This is all despite the fact that it ends with “So Glad You’re Hear,” a song that also rounded out the first EP, Hypnotists in Paris. This new version is, on paper, not too distinct from the original– it’s another Section Quartet collaboration– but the arrangement is different, altered, however slightly, to both fit the tone and content of Cameras more precisely while also providing a nice full-circle gesture for this whole Long Play adventure. Aside from that, the closest this record comes to replicating any particular sound or feel of the EPs is “Leap Back to Earth,” a dreamy sort of classic pop song in the Richard Hawley vein, not entirely unlike the Magic for Everybody track “Always Merry and Bright.” Phillips recorded herself and all of her musicians live, in the same room, all centered around a single microphone, and, in terms of pure sound, it’s the best thing she’s ever done: Jay Bellerose plays hand percussion, Phillips sings both lead and harmony, and the whole thing is just utterly sublime.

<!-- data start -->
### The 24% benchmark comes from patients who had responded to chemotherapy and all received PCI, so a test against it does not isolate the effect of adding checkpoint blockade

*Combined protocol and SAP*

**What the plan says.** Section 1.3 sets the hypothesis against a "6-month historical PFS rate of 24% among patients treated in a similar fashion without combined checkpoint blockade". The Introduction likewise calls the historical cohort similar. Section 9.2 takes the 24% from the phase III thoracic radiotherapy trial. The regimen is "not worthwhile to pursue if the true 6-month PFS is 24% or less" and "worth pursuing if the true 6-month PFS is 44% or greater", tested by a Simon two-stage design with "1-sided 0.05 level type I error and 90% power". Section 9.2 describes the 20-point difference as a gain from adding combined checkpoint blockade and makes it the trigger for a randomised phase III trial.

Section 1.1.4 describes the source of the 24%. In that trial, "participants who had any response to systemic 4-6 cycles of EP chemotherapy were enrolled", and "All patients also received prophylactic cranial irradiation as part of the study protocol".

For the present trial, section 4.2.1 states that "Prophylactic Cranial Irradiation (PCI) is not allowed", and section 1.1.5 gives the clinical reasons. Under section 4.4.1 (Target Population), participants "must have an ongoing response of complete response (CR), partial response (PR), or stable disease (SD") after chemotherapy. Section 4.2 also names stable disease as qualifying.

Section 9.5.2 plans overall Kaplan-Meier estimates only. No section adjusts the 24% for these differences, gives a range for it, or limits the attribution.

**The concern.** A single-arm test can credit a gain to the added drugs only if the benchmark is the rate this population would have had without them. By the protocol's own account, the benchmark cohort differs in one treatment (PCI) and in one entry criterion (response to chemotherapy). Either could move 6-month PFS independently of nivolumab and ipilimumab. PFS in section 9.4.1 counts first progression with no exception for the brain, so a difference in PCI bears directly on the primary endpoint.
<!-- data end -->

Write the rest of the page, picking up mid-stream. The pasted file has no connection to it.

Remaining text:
Speaking of which: A reader responded to one of my Long Play EP reviews and wondered aloud as to whether Phillips will ever again work with an outside producer; the name Daniel Lanois came up as a potential collaborator, and I myself have made no secret of my desire to hear a Phillips/Joe Henry team-up. For now, though, my suspicion is that she is simply having too much fun producing her own work– being in full control of the finished product, after so many years of working with T-Bone Burnett— to relinquish things just yet. You can hear her pulling in influences from her past– “Little White Feet” recalls some of Don’t Do Anything‘s experiments in electricity, “Throw Yourself Away” points back to the snap and pop of A Boot and a Shoe‘s bass-and-drums interplay– and she revels in the sheer sensuality of sound itself; “When I’m a Camera” is a build-up of piano and guitar and percussion that could almost pass for a Spoon song. But the most radical song here is “Hide Space,” which uses the studio as an instrument the way no Sam Phillips song ever has before, convincingly layering the electric guitar and throbbing percussion until it becomes something that celebrates the sleek experimentalism of modern rock. Songs like these feel like the natural payoff of the entire Long Play endeavor, not because they recall specific moments from the EPs, but because they betray a newfound confidence in the studio, as well as a never-hotter creative streak.